I wish John’s room had more light.  Light inspires.  So I will slowly begin to make more play invitations into our kitchen and huge window (my favorite part of our house).  I made a nature table in the kitchen and the kids love poking around and feeling and smelling the items.

So, because of our lack of huge space, we have to keep the items to a minimum.  Thus, why I am organizing and throwing away.  Scale down and organize.  Love it.  I am so, so happy.

Our new play set-up

Two things have become key in this new adventure.  Small parts and nature.  Make these available and the children will create their own worlds and learning!  It have seen it happen over the last week and I couldn’t have more joy watching my children’s minds grow in this shot amount of time where there is less in front of them.

Here are our new shelves:

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The shelves had more navy bins (in the before picture), so I had to put some of our navy bins in the basement.  I wanted to have more space for materials for the children — John is certainly tall enough to have materials on the third shelf.  I still have some toys in the bins, as well as various school or art materials, so they will have to be in the set-up . Our navy bins on top hold :

From the bottom, left to right, our bins now include : music bin, random beloved toys bin, learning toys, art and paper – school bin.

And on top, left to right, our laminated cards, our busy bags, our small parts bin, and our ball bin.

{This post contains affiliate links, please see my disclosure policy.} 

I focused on Reggio basics : simple, small parts, baskets, nature, glass, mirrors, wood, natural materials.

And on our shelves for May and John : wooden box with animal classification cards, basket of letters, basket of Schleich animals, triangle blocks, Melissa & Doug pattern puzzles, basket of pinecones.

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And our next set of shelves : lavendar and rocks, basket of cardboard rolls and tape, tin of clothespins and clothespin fairies, sticks and beads, books (we are over-flowing with books), our felt animals and alphabet letters for matching.

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On the floor is a mirror with a basket of marble gems.

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John was very excited to wash an old wood board that was in the garage — this is now used as a base for Lego or block creations.

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Our block station with mirror :

I set out our colored wooden and natural wooden blocks with a firm wooden base and a mirror back drop.  John isn’t as interested in these yet, but I’m hoping, since they are out now with a firm wooden surface, he may become interested.  We also put out his drum set, which he has played every day and loves again.

I would love to invest in some curved and odd shaped blocks, as well as make some tree blocks (our next project!)

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In John’s closet (not pictured), we still have two Trofast shelves with various blocks, magneatos, train set, etc in them.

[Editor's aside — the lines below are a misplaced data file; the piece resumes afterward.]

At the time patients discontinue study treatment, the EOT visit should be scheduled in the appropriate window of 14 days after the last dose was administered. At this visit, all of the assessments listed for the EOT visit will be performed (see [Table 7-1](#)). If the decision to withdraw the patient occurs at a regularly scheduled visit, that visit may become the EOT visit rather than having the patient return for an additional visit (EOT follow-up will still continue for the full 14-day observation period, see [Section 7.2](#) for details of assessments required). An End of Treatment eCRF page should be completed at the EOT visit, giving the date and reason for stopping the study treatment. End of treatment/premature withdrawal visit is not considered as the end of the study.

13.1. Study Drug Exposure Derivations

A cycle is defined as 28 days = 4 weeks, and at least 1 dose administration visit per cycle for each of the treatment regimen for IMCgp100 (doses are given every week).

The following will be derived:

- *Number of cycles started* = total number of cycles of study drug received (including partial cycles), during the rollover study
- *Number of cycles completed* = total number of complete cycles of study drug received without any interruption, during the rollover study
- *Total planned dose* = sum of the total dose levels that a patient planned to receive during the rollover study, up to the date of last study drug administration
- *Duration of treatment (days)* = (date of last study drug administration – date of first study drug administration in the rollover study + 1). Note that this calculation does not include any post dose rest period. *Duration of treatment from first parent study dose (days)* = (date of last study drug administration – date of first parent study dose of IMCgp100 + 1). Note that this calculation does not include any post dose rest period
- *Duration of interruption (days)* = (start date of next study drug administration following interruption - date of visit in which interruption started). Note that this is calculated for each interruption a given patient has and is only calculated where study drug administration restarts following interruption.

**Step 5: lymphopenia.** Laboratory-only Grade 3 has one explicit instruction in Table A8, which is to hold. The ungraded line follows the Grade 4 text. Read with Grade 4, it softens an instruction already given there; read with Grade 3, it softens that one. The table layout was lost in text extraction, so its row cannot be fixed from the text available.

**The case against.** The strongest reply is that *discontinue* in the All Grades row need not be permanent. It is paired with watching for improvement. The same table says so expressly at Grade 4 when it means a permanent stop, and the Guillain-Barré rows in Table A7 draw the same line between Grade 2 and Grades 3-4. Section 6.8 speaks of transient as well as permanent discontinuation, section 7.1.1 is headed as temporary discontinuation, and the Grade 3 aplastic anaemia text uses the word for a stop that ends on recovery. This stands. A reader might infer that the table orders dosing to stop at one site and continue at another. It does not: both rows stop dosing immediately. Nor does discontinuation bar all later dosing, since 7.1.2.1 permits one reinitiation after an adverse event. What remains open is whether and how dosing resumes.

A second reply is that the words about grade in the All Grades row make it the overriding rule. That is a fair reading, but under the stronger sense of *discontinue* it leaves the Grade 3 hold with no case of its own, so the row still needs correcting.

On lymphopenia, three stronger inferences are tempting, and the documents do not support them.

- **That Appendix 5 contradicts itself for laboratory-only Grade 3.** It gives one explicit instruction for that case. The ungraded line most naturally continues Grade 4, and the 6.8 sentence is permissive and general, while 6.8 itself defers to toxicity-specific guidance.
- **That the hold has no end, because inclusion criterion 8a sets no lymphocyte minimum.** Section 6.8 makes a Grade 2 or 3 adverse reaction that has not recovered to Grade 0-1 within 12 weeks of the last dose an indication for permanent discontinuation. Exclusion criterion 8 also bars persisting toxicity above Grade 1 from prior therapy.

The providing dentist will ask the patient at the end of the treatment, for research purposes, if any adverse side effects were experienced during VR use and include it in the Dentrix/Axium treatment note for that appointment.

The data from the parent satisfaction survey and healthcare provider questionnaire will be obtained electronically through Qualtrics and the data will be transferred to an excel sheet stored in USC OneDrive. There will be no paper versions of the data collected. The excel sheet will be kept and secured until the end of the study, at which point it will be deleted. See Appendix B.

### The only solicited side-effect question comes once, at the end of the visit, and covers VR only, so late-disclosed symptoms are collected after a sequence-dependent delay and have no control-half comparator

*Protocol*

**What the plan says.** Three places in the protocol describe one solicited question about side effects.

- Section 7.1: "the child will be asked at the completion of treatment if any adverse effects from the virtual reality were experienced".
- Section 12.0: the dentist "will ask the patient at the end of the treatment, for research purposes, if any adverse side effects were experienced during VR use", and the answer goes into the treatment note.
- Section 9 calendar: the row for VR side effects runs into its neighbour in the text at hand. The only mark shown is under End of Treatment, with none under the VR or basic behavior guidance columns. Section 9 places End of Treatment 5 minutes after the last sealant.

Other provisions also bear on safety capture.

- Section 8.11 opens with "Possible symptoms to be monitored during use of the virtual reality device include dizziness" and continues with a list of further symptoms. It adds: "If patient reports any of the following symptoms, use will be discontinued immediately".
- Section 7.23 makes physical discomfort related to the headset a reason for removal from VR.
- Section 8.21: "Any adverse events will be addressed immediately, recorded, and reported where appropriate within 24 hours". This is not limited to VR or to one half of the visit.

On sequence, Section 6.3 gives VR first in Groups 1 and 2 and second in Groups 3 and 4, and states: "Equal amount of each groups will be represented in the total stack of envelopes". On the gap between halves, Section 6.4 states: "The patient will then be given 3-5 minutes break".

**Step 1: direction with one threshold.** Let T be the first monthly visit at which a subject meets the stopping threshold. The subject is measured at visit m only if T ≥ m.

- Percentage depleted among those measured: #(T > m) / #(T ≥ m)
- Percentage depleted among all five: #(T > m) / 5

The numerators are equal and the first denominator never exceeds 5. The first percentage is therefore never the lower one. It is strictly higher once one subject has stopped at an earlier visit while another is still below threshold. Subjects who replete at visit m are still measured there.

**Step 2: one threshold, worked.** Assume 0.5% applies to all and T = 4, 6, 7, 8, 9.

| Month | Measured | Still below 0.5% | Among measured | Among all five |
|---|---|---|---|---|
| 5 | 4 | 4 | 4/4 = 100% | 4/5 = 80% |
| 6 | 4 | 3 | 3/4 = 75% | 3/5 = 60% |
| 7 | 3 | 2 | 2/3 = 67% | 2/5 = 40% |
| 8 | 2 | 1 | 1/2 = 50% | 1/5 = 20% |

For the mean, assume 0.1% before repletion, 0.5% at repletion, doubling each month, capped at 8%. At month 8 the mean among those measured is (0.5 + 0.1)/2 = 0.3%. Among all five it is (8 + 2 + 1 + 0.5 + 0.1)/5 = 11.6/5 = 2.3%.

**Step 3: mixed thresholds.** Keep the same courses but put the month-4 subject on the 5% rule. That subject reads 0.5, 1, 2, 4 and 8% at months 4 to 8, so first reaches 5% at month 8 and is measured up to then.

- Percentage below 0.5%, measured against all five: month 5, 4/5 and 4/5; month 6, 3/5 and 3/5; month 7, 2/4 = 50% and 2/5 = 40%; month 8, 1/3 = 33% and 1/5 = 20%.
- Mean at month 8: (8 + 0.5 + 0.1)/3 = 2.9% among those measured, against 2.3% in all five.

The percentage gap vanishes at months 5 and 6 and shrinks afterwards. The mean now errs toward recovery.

To play and be inspired

Of course I will rotate this set up every week or two weeks.  We are adding different items as we go.  From outside or from my collection of small parts that I didn’t even know I had.

But this playroom is it.  All their toys.  Besides an ottoman full of stuffed animals, a couple drawers of toys in my daughter’s room, and some bigger toys for rare occasions and my craft (mess) area in the basement, that is it.  And this week we have been more relaxed and happy with the loss of busyness and the hope of creativity.

My daughter was eager to begin using the new materials.  She made this after about a minute.  But then she played for another twenty.  Eyes of a child.

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What I’ve observed since creating an intentional and beautiful toy set-up

It has been over a week since I “went crazy” (my husband’s words) and purged my children’s toys.  Here are the observations I’ve made since:

  • My son still loves his Legos.
  • I have not stepped on one ugly plastic toy in my son’s room or the living room in over a week.  Ahhh breath of fresh air.
  • My children are happy.
  • My daughter is taking her little treasures all around the house with her in her little Radio Flyer wagon.  I don’t mind seeing rocks or pinecones.
  • They have no idea that I just threw out more than three large bags of toys.
  • They are playing more because there is more room to play.
  • I feel peaceful and free.
  • In my son’s room, where they play mostly, they have free reign.
  • They are playing with items from God’s creation, inside, daily.

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This is wonderful.

Please follow my Reggio-inspired learning Pinterest board, for more inspiration (for me and you!) to implement Reggio Emilia ideals into your home!.

Follow Amy @ Wildflower Ramblings’s board Reggio-Inspired on Pinterest.